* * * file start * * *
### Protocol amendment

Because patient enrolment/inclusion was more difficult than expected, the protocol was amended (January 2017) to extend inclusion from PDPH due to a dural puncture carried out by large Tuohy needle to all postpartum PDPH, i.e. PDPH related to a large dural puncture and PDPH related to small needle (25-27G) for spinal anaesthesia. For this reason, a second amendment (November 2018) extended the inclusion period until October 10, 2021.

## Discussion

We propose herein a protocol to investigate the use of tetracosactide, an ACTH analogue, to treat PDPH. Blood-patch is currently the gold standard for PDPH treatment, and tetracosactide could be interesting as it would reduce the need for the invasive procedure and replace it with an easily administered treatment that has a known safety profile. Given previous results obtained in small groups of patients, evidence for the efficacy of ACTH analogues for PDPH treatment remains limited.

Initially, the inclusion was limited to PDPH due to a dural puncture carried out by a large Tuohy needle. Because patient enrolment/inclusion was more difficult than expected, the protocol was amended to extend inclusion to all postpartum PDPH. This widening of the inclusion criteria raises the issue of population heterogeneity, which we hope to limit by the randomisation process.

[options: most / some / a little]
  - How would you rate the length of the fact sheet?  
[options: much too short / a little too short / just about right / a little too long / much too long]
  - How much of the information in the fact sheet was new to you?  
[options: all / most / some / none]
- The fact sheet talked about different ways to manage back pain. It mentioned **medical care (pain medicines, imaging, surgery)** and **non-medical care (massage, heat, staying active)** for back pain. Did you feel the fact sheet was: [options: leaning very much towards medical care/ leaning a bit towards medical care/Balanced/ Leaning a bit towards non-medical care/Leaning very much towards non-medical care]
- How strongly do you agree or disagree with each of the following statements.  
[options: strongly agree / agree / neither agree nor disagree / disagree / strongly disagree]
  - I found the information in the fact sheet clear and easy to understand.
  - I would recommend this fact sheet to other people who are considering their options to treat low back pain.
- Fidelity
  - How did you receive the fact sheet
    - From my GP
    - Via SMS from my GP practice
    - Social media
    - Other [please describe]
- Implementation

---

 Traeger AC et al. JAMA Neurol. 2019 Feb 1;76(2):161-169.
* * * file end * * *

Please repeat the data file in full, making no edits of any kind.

### Protocol amendment

Because patient enrolment/inclusion was more difficult than expected, the protocol was amended (January 2017) to extend inclusion from PDPH due to a dural puncture carried out by large Tuohy needle to all postpartum PDPH, i.e. PDPH related to a large dural puncture and PDPH related to small needle (25-27G) for spinal anaesthesia. For this reason, a second amendment (November 2018) extended the inclusion period until October 10, 2021.

## Discussion

We propose herein a protocol to investigate the use of tetracosactide, an ACTH analogue, to treat PDPH. Blood-patch is currently the gold standard for PDPH treatment, and tetracosactide could be interesting as it would reduce the need for the invasive procedure and replace it with an easily administered treatment that has a known safety profile. Given previous results obtained in small groups of patients, evidence for the efficacy of ACTH analogues for PDPH treatment remains limited.

Initially, the inclusion was limited to PDPH due to a dural puncture carried out by a large Tuohy needle. Because patient enrolment/inclusion was more difficult than expected, the protocol was amended to extend inclusion to all postpartum PDPH. This widening of the inclusion criteria raises the issue of population heterogeneity, which we hope to limit by the randomisation process.

[options: most / some / a little]
  - How would you rate the length of the fact sheet?  
[options: much too short / a little too short / just about right / a little too long / much too long]
  - How much of the information in the fact sheet was new to you?  
[options: all / most / some / none]
- The fact sheet talked about different ways to manage back pain. It mentioned **medical care (pain medicines, imaging, surgery)** and **non-medical care (massage, heat, staying active)** for back pain. Did you feel the fact sheet was: [options: leaning very much towards medical care/ leaning a bit towards medical care/Balanced/ Leaning a bit towards non-medical care/Leaning very much towards non-medical care]
- How strongly do you agree or disagree with each of the following statements.  
[options: strongly agree / agree / neither agree nor disagree / disagree / strongly disagree]
  - I found the information in the fact sheet clear and easy to understand.
  - I would recommend this fact sheet to other people who are considering their options to treat low back pain.
- Fidelity
  - How did you receive the fact sheet
    - From my GP
    - Via SMS from my GP practice
    - Social media
    - Other [please describe]
- Implementation

---

 Traeger AC et al. JAMA Neurol. 2019 Feb 1;76(2):161-169.